We Asked 15 Mujeristas For Their Favorite Latina Written Books
World Book Day is an annual event celebrated across the planet on April 23rd. The non-profit behind the festivities, United Nations Educational, Scientific and Cultural Organization (UNESCO), aims to give every child a book of their own and promote reading. To inspire our reading list and join in on the celebration, we asked 15 Mujeristas about their favorite books written by Latina authors.
My personal favorite is The House of Spirits by Isabel Allende. The way she correlates spirituality with dysfunctional family dynamics and political crises resonated deeply with me as my father was also impacted by the military coups in the southern cone during the 1970s.
Read on to learn other favorites picked by nuestras hermanas written by Latina authors. Your book club will love you for suggesting these reads!
Between Breaths: A Memoir of Panic and Addiction
by Elizabeth Vargas
“Not only did I relate to her as a Latina and a journalist, but I suffer from an anxiety disorder that, left undiagnosed, led to my alcohol addiction and dependency in my late 20s. In the book, she details her slow ascent into alcoholism, how she hid it at work, how she was “outed,” and ultimately how she found healing for a lifelong panic disorder. Her early life and early career were detailed with careful consideration and all of it left me, too, breathless to know more of her story.”
— Irina Gonzalez
“She just got the vibe right: the emotion and the heritage, the common essence that we share. It was my first time experiencing that in literature and I´ll never forget it. It was like her poetry was everything that I wanted to say but she already said it, so all I had to do was just be.”
“It’s a perfect mix of storytelling and tangible resources for anyone but especially Latinas who want to succeed as an entrepreneur. My favorite quote: “When we rely on someone else to make our dreams come true, we actually give up our dreams.” This books gives a lot more knowledge and definitely a lot of motivation.
— Melanie of Que Means What
“It's about a couple who comes to Delaware from Mexico and their socioeconomic status changes as a result. I love it because it weaves true quotes from people who immigrated from Latin America in with the story about the couple. It makes the fiction more relatable and real to hear those stories, plus it's lifting up voices from our community at the same time.”
The New Latinas Bible: The Modern Latina's Guide to Love, Spirituality, Family, and La Vida
By Sandra Guzmán
“A must have to help every Latina arrive at womanhood without a multitude of generational guilt. "I love the woman that I have become because with every hard knock came a beauty mark...hell I must be gorgeous."
— GinaLinn of Get Wise Latinas
“I’m not a poetry person and wouldn’t normally pick up a book of poems- but in this case, I’m glad I did. I had heard so many people rave about this book, and it definitely lives up to the hype! The Poet X evoked so many emotions and memories of my childhood and Latino upbringing. I came to adore the characters as I got an intimate look into their worlds. The writing is raw and beautiful and even inspired me to write some new songs. I am in awe of how the poems have profoundly touched my soul!”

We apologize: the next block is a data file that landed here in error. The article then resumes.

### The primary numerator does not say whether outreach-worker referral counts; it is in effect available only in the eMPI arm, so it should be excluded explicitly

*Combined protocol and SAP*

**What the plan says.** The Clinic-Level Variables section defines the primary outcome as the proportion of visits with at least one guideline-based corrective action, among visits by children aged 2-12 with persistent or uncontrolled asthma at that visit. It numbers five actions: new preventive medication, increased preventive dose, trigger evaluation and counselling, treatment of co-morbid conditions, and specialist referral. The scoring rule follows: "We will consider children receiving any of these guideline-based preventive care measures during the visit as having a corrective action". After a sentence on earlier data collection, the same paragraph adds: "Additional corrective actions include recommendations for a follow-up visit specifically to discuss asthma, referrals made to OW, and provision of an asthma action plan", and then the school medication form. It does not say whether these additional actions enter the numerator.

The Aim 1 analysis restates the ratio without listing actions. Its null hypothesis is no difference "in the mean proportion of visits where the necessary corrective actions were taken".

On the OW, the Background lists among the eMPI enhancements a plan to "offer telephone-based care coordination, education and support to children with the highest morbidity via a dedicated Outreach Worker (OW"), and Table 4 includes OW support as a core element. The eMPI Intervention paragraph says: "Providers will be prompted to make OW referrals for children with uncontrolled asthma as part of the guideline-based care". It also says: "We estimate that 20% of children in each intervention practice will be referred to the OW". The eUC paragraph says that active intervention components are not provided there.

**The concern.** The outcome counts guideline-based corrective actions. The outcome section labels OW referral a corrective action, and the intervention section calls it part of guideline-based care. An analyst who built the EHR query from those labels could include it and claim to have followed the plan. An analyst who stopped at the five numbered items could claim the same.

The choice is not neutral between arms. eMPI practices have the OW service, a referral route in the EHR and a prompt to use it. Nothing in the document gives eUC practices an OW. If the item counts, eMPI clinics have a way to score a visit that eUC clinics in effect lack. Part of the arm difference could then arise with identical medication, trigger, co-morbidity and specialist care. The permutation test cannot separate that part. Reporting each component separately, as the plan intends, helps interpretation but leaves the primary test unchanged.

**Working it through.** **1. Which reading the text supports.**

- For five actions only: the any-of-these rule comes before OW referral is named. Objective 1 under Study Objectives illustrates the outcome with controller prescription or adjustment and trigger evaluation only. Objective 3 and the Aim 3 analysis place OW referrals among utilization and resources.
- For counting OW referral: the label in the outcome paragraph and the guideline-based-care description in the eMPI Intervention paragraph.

“Gives a history of how powerful Dominican women die because of the dictatorship of the president at the time. It was written by the sister of three of the women killed during this time.” — Emely
“This book weaves family history and subtle humor into magic realist stories. It was an inspiration for me as a writer seeking models for breaking out of the realist mode, and I turned to it again when I started teaching fiction at the college level; the title story, in particular, was perfect for discussing so many aspects of technique.”
“Monica Brown is a children’s author. She creates amazing characters that are usually biracial (Hispanic included). My little ones love reading her books because they relate to the characters multiethnic and cultural families.”
“I read this during my freshman year in college. I felt it was the first book I could relate to as a Latina in the U.S. The book inspired me to write about my childhood memories.”
“I read the book as a kid and it's been one of my favorites well into adulthood. The story details a young girl who has a luxurious lifestyle on a ranch in Mexico taken away from her and shows her resilience and grit as she shifts to a new life working in the farm fields in California during the great depression. It's actually inspired by the author's grandma's life story. When my friend who's a teacher asked for book donations, I sent the book in Spanish and English for her students.”
“Same with “Chicana Falsa”. It resonated to me as someone who also spent life feeling like a false Chicana. Serros unpacks so much which I dealt with: not speaking Spanish perfectly (or little), re-defining authenticity as Chicana, and embracing my creative journey.”
"This book should be a must read for all high school students, but especially for students with immigrant parents. You will feel SO understood! I may not have grown up in the South side of Chicago like the main character does, but her description of her immigrant-rich neighborhood reminded me of my East Los Angeles. SOMOS."
About the Writer:
Lola Méndez is an Uruguayan-American travel writer and full-time globetrotter sharing her adventures on Miss Filatelista. She travels to develop her own worldview and has explored over 50 countries. Passionate about sustainable travel she seeks out ethical experiences that benefit local communities.